Scenes from the recent Mica protest in Dublin were stirring, with up to 30,000 of our citizens pouring from buses and cars onto the streets of Dublin. Much of the crowd travelled the long and winding roads from Donegal, with green and yellow jerseys standing out from the throng. But there were also families from Mayo, Clare and Limerick; the places where the sub-standard blocks used to build homes have wreaked the most devastating of consequences.
It was the second time that families travelled to the capital to protest, and the crowds this time had little patience for government parties and their speakers. Most public representatives received boos and chants during their time at the podium erected outside the Custom House, with one notable exception – Deputy Mary Lou MacDonald. She clearly and passionately called for 100% redress for every home that has been affected by mica and pyrite. “End of story, full stop”.
The masses roared their approval. It is what they wanted to hear. There can be no doubt how the people of Donegal will vote come the next General Election, with talk of a third seat out of five being targeted by Sinn Féin. But there is also a government commitment for a comprehensive redress scheme. A group set up specifically for this purpose has just reported, with proposals due before cabinet in the next fortnight.
Yet this message is not linked to the persisting narrative. And what Deputy MacDonald did not outline were the terms and conditions of the proposals her party are putting forward. There is no detail, no policy. Would the Sinn Féin scheme apply to private homes in the same manner as holiday homes? Would the scheme be exchequer funded or sourced from borrowings? How would the company who supplied the blocks be pursued? Which homes should be prioritised, and where will the builders be sourced from to complete up to 7,000 homes simultaneously? There are no easy answers to these questions, especially when you are dealing with defective blocks which are a very real danger to the families who live surrounded by them, terrorised by the cracks and the shifts which have plagued their lives for decades. End of story. Full Stop.
Sinn Féin late to the cause
If you look for previous Sinn Féin policy on this issue, you return a null finding; Sinn Féin, unlike the other main parties, did not mention the word mica or pyrite once in their 2020 Election manifesto. They do, however, briefly mention it in their Budget 2022 submission released last week: remediation costed at €200 million per annum. But with cost estimates varying between €1.8-€3.2 billion, this figure is an insult to homeowners, by a party who are woefully ignorant about the cost of paying for the commitments they make.
It’s not the first time Sinn Féin have been light on detail, and neither the general public nor the media have been seeking explanations. Insider understands that people are tired of the status quo, they are struggling to make progress in a world with sky high rents and an oversubscribed health system. Enter Sinn Féin, who in their recent budget submission, promised to deliver 20,000 social and affordable homes next year. Finally, there may be light at the end of the tunnel.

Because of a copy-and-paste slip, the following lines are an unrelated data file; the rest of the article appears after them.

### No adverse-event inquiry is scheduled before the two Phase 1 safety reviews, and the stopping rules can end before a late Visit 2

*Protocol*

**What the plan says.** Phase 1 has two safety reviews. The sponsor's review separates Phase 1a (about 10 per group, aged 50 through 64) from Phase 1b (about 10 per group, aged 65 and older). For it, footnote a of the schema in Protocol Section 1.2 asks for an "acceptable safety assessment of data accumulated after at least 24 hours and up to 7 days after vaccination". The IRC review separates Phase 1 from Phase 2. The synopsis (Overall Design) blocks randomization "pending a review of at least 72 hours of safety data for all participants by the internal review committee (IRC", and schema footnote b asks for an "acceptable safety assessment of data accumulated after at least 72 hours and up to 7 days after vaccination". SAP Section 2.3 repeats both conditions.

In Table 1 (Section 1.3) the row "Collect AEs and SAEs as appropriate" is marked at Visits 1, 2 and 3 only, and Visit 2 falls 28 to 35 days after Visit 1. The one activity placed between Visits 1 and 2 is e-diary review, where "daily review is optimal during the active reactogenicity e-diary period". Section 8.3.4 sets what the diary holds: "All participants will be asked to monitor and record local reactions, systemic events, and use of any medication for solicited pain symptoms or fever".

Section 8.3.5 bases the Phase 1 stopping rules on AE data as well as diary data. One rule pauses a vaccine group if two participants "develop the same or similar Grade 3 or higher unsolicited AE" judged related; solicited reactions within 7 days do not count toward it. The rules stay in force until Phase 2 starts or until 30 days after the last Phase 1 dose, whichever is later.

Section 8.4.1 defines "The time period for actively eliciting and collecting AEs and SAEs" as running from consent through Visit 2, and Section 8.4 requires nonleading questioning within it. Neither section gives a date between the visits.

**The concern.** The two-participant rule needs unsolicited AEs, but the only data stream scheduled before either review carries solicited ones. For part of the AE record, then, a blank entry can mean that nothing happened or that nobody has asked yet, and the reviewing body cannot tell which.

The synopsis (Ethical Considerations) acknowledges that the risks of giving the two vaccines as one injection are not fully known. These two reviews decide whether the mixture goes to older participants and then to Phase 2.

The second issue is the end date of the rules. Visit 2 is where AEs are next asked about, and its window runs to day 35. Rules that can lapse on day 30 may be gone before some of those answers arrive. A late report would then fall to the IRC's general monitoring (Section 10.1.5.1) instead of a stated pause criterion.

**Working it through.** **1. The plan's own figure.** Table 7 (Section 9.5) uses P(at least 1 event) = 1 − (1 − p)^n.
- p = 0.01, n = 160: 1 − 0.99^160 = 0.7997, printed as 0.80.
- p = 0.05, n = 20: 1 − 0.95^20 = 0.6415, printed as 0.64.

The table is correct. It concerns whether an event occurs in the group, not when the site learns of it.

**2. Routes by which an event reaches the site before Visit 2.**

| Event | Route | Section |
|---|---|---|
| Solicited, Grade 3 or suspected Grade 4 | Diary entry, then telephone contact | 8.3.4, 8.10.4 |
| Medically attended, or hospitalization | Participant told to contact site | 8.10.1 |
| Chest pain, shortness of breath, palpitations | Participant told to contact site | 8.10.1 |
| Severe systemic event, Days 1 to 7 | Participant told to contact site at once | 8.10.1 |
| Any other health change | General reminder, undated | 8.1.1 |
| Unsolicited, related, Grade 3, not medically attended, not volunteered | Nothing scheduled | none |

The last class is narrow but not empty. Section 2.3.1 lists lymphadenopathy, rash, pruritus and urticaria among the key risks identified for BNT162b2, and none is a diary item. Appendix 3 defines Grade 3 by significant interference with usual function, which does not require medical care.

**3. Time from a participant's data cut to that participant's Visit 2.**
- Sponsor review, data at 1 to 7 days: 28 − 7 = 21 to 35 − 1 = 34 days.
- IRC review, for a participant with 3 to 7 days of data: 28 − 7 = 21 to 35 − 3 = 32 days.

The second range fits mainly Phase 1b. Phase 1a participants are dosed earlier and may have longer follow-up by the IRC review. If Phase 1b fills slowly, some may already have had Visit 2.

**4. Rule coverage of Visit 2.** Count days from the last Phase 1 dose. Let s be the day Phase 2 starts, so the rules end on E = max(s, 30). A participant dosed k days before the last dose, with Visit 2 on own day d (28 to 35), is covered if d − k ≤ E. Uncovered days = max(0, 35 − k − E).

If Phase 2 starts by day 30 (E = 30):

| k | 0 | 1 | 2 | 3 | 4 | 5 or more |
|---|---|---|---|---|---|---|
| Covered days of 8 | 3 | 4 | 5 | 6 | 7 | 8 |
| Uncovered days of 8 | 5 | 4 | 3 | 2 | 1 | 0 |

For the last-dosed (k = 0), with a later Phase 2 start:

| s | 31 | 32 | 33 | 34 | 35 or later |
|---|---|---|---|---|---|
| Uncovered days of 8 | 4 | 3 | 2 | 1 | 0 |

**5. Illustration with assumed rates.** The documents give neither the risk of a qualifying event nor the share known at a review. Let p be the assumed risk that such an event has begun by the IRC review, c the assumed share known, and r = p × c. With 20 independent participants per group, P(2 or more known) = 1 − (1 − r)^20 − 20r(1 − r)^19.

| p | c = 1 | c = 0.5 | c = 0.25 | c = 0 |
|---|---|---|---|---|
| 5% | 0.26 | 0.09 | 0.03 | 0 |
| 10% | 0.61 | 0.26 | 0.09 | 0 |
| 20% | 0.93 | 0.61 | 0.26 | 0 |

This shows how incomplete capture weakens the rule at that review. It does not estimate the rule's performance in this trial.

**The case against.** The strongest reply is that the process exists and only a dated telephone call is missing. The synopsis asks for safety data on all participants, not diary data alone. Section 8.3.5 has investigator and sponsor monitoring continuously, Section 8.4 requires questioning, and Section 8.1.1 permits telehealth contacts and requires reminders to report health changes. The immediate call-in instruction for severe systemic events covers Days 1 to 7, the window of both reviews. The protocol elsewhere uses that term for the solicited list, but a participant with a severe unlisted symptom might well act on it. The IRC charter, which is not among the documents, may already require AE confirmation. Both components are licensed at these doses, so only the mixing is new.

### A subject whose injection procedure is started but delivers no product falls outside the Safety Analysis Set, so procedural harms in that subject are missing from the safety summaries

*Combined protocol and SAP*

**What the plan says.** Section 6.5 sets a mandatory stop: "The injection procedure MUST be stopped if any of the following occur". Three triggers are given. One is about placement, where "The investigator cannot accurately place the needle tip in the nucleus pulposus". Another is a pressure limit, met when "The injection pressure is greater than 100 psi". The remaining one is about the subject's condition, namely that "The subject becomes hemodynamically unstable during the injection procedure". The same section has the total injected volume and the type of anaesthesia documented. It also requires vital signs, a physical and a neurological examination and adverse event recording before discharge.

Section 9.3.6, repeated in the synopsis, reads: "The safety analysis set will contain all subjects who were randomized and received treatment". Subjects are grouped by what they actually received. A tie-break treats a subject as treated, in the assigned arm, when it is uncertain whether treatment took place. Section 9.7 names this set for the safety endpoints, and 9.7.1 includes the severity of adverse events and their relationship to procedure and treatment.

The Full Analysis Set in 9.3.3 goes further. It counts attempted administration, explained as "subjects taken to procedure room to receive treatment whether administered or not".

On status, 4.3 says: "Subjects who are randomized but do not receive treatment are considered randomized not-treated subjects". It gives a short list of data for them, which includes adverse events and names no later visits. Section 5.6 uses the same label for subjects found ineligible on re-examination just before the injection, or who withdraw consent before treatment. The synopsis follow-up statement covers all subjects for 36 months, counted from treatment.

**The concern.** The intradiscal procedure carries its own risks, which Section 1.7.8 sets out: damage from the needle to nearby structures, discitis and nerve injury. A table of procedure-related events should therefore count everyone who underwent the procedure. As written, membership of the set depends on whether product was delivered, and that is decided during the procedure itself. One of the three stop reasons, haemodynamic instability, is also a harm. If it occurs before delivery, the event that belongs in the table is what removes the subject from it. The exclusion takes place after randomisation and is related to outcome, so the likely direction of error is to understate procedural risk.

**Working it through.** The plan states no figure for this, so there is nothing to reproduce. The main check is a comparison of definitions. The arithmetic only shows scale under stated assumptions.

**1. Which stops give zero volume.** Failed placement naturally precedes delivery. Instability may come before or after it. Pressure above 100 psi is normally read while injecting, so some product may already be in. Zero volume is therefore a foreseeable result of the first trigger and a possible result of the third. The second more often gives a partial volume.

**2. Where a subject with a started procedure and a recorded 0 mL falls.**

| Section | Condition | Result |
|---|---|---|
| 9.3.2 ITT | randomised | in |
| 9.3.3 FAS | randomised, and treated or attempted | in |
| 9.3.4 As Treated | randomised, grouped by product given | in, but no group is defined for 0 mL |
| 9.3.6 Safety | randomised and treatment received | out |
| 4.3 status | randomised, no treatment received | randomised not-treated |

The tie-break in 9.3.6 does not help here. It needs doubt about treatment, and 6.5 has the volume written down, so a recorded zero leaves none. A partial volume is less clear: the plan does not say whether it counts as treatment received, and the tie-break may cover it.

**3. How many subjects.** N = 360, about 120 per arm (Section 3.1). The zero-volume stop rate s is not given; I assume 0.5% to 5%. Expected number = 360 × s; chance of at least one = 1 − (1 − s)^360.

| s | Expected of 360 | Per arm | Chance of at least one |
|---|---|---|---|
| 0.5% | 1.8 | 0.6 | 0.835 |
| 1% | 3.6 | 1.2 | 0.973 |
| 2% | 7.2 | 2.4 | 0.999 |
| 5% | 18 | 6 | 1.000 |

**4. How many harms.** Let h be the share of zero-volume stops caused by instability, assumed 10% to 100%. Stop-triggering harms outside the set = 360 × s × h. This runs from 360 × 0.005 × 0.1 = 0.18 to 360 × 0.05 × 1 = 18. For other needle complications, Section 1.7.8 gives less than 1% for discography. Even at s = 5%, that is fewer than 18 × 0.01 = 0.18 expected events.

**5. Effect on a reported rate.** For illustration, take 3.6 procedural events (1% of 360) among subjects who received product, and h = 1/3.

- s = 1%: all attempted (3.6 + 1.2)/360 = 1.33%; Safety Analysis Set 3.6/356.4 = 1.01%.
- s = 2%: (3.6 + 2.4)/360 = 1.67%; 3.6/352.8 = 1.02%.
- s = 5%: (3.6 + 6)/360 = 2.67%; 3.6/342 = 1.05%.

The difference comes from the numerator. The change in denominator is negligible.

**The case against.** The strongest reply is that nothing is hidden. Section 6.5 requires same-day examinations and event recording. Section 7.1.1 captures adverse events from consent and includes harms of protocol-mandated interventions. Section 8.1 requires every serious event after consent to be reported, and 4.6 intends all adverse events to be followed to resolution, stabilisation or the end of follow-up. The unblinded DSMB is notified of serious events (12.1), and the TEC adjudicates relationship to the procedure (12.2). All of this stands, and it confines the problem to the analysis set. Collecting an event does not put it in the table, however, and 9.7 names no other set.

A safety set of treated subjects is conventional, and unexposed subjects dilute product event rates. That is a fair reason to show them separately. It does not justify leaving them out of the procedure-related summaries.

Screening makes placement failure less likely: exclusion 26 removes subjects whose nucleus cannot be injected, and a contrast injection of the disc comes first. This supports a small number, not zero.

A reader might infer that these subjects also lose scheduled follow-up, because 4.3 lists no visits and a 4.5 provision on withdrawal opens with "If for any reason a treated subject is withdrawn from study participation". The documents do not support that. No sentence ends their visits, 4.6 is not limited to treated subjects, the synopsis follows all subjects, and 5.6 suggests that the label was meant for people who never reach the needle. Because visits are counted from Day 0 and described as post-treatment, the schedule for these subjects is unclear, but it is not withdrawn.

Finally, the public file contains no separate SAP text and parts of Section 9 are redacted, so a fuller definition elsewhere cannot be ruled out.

Except, when you dig deeper, the policy again rings hollow. Sinn Féin say they can build these 20,000 homes at a cost of €3 billion. That’s €150,000 per house at a time of soaring material and labour costs. The average cost of building a social house nationally in 2019 was thought to be approximately €240,000. Furthermore, the cost of some building materials has increased by up to 35%. Anyone involved in the industry, or who has recently built a house, will tell you how far €150,000 will get you when constructing a new home.
Who will pay for all these promises?
But these negative unhelpful facts are not conducive to politics by soundbite, so they are happily discarded from the Sinn Féin policy narrative. Their reductive policy mantra at the last election was “build more houses” delivered in bold colours with relevant giphys on Instagram in February 2020. Sinn Féin policy via social media does not allow for elements as banal as rising building costs.
These major errors exist no matter what the policy area. Another example, Sinn Féin aim to decrease the pension age to 65, another noble aim, at a cost of €127 million. However, the Department of Social Welfare puts the cost at €450 million extra in the first year, €845 million extra in the second year, rising to over €1 billion extra in 2025, and this extra cost would continue to rise every year thereafter. Whether purposefully or not, they grossly underestimate the cost of proposals in a rush to promise everything to all people.
It begs the question; whose job is it to call them out? Who opposes the opposition? As the most popular party in the State, it’s clear that people are not aware of these issues, or else feel that they still would prefer an inexperienced, financially irresponsible party over the current administration.
Government needs to deliver on health and housing
Much of the blame for this can be put on the current Government. If the citizens of this country were not so fed up of the system, they may not be running so eagerly to the arms of the alternative party. If solutions put forward on issues such as health and housing were working better, then people would not need a change.
In one small way, Insider wants to give Sinn Féin a chance at the next election. What is there to lose? Will the party of protest be willing to work constructively for once, to put together a stable Government, to highlight workable solutions rather than constant critique? However, this writer would not be willing to put mica redress in the charge of a party who believes the cost to rebuild homes is €150,000 per unit.